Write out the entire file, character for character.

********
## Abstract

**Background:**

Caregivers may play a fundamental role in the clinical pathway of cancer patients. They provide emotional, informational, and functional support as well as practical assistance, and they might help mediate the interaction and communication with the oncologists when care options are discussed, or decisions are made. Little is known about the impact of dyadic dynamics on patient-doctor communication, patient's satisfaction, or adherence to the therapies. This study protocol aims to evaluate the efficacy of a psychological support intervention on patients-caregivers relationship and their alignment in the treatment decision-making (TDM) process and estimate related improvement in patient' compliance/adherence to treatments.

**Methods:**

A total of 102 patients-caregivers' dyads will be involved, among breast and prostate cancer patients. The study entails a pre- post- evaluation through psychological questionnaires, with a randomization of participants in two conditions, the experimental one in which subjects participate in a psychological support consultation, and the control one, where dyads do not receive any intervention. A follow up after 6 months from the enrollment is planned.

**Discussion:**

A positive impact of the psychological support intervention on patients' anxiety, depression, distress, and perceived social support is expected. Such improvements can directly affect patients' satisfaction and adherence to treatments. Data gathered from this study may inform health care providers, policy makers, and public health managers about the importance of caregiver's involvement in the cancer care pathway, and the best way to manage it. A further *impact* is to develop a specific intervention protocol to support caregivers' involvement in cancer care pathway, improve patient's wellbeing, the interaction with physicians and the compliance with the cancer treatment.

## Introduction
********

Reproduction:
## Abstract

**Background:**

Caregivers may play a fundamental role in the clinical pathway of cancer patients. They provide emotional, informational, and functional support as well as practical assistance, and they might help mediate the interaction and communication with the oncologists when care options are discussed, or decisions are made. Little is known about the impact of dyadic dynamics on patient-doctor communication, patient's satisfaction, or adherence to the therapies. This study protocol aims to evaluate the efficacy of a psychological support intervention on patients-caregivers relationship and their alignment in the treatment decision-making (TDM) process and estimate related improvement in patient' compliance/adherence to treatments.

**Methods:**

A total of 102 patients-caregivers' dyads will be involved, among breast and prostate cancer patients. The study entails a pre- post- evaluation through psychological questionnaires, with a randomization of participants in two conditions, the experimental one in which subjects participate in a psychological support consultation, and the control one, where dyads do not receive any intervention. A follow up after 6 months from the enrollment is planned.

**Discussion:**

A positive impact of the psychological support intervention on patients' anxiety, depression, distress, and perceived social support is expected. Such improvements can directly affect patients' satisfaction and adherence to treatments. Data gathered from this study may inform health care providers, policy makers, and public health managers about the importance of caregiver's involvement in the cancer care pathway, and the best way to manage it. A further *impact* is to develop a specific intervention protocol to support caregivers' involvement in cancer care pathway, improve patient's wellbeing, the interaction with physicians and the compliance with the cancer treatment.

## Introduction